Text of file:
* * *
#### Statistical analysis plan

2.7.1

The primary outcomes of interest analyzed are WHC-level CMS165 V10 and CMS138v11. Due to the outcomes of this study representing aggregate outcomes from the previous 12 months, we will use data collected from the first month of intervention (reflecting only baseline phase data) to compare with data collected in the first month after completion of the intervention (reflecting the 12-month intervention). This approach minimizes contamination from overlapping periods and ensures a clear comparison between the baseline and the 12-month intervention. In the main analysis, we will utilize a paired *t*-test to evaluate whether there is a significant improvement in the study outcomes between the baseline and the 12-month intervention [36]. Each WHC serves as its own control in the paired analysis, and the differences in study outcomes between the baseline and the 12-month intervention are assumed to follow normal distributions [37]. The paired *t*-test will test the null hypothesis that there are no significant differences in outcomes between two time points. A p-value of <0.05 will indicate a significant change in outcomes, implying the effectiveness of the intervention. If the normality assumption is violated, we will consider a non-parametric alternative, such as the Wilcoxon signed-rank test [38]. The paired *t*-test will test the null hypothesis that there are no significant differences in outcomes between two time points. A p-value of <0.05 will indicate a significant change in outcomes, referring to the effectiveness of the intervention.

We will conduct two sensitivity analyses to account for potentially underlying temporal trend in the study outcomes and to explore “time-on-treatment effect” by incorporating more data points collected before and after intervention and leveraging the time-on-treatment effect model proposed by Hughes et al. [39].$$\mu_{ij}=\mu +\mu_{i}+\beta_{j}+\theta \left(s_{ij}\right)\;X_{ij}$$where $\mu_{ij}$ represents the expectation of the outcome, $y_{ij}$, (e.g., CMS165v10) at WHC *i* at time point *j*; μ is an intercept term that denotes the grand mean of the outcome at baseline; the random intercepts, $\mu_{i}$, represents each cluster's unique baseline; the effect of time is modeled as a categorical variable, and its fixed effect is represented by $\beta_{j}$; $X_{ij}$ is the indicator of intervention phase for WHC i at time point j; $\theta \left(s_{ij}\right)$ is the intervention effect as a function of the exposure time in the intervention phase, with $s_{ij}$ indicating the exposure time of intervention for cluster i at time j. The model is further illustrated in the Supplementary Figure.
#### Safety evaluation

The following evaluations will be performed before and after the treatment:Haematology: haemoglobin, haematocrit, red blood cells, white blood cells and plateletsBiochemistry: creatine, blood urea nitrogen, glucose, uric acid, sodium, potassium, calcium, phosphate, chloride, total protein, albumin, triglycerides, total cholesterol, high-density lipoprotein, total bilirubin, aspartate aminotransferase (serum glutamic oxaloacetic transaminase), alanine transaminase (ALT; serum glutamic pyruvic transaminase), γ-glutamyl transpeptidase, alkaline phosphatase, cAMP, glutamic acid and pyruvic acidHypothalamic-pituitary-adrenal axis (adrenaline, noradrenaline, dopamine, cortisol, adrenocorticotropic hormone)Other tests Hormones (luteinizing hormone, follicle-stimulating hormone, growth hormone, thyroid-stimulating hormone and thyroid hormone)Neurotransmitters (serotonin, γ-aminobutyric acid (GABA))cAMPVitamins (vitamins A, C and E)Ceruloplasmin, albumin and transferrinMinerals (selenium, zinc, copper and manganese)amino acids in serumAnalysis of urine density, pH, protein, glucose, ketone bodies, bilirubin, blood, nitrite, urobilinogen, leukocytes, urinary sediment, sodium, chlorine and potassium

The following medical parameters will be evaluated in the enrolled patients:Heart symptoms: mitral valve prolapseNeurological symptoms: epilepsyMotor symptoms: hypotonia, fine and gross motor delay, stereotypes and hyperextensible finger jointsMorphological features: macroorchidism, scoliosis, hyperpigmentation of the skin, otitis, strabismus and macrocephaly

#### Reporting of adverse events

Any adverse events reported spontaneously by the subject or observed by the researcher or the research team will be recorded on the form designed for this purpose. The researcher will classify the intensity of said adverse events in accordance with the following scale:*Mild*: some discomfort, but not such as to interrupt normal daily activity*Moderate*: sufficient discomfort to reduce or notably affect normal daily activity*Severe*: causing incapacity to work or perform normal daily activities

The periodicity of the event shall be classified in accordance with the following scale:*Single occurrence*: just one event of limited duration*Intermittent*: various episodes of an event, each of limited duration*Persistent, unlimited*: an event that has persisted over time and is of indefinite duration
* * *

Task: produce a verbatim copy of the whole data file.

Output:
#### Statistical analysis plan

2.7.1

The primary outcomes of interest analyzed are WHC-level CMS165 V10 and CMS138v11. Due to the outcomes of this study representing aggregate outcomes from the previous 12 months, we will use data collected from the first month of intervention (reflecting only baseline phase data) to compare with data collected in the first month after completion of the intervention (reflecting the 12-month intervention). This approach minimizes contamination from overlapping periods and ensures a clear comparison between the baseline and the 12-month intervention. In the main analysis, we will utilize a paired *t*-test to evaluate whether there is a significant improvement in the study outcomes between the baseline and the 12-month intervention [36]. Each WHC serves as its own control in the paired analysis, and the differences in study outcomes between the baseline and the 12-month intervention are assumed to follow normal distributions [37]. The paired *t*-test will test the null hypothesis that there are no significant differences in outcomes between two time points. A p-value of <0.05 will indicate a significant change in outcomes, implying the effectiveness of the intervention. If the normality assumption is violated, we will consider a non-parametric alternative, such as the Wilcoxon signed-rank test [38]. The paired *t*-test will test the null hypothesis that there are no significant differences in outcomes between two time points. A p-value of <0.05 will indicate a significant change in outcomes, referring to the effectiveness of the intervention.

We will conduct two sensitivity analyses to account for potentially underlying temporal trend in the study outcomes and to explore “time-on-treatment effect” by incorporating more data points collected before and after intervention and leveraging the time-on-treatment effect model proposed by Hughes et al. [39].$$\mu_{ij}=\mu +\mu_{i}+\beta_{j}+\theta \left(s_{ij}\right)\;X_{ij}$$where $\mu_{ij}$ represents the expectation of the outcome, $y_{ij}$, (e.g., CMS165v10) at WHC *i* at time point *j*; μ is an intercept term that denotes the grand mean of the outcome at baseline; the random intercepts, $\mu_{i}$, represents each cluster's unique baseline; the effect of time is modeled as a categorical variable, and its fixed effect is represented by $\beta_{j}$; $X_{ij}$ is the indicator of intervention phase for WHC i at time point j; $\theta \left(s_{ij}\right)$ is the intervention effect as a function of the exposure time in the intervention phase, with $s_{ij}$ indicating the exposure time of intervention for cluster i at time j. The model is further illustrated in the Supplementary Figure.
#### Safety evaluation

The following evaluations will be performed before and after the treatment:Haematology: haemoglobin, haematocrit, red blood cells, white blood cells and plateletsBiochemistry: creatine, blood urea nitrogen, glucose, uric acid, sodium, potassium, calcium, phosphate, chloride, total protein, albumin, triglycerides, total cholesterol, high-density lipoprotein, total bilirubin, aspartate aminotransferase (serum glutamic oxaloacetic transaminase), alanine transaminase (ALT; serum glutamic pyruvic transaminase), γ-glutamyl transpeptidase, alkaline phosphatase, cAMP, glutamic acid and pyruvic acidHypothalamic-pituitary-adrenal axis (adrenaline, noradrenaline, dopamine, cortisol, adrenocorticotropic hormone)Other tests Hormones (luteinizing hormone, follicle-stimulating hormone, growth hormone, thyroid-stimulating hormone and thyroid hormone)Neurotransmitters (serotonin, γ-aminobutyric acid (GABA))cAMPVitamins (vitamins A, C and E)Ceruloplasmin, albumin and transferrinMinerals (selenium, zinc, copper and manganese)amino acids in serumAnalysis of urine density, pH, protein, glucose, ketone bodies, bilirubin, blood, nitrite, urobilinogen, leukocytes, urinary sediment, sodium, chlorine and potassium

The following medical parameters will be evaluated in the enrolled patients:Heart symptoms: mitral valve prolapseNeurological symptoms: epilepsyMotor symptoms: hypotonia, fine and gross motor delay, stereotypes and hyperextensible finger jointsMorphological features: macroorchidism, scoliosis, hyperpigmentation of the skin, otitis, strabismus and macrocephaly

#### Reporting of adverse events

Any adverse events reported spontaneously by the subject or observed by the researcher or the research team will be recorded on the form designed for this purpose. The researcher will classify the intensity of said adverse events in accordance with the following scale:*Mild*: some discomfort, but not such as to interrupt normal daily activity*Moderate*: sufficient discomfort to reduce or notably affect normal daily activity*Severe*: causing incapacity to work or perform normal daily activities

The periodicity of the event shall be classified in accordance with the following scale:*Single occurrence*: just one event of limited duration*Intermittent*: various episodes of an event, each of limited duration*Persistent, unlimited*: an event that has persisted over time and is of indefinite duration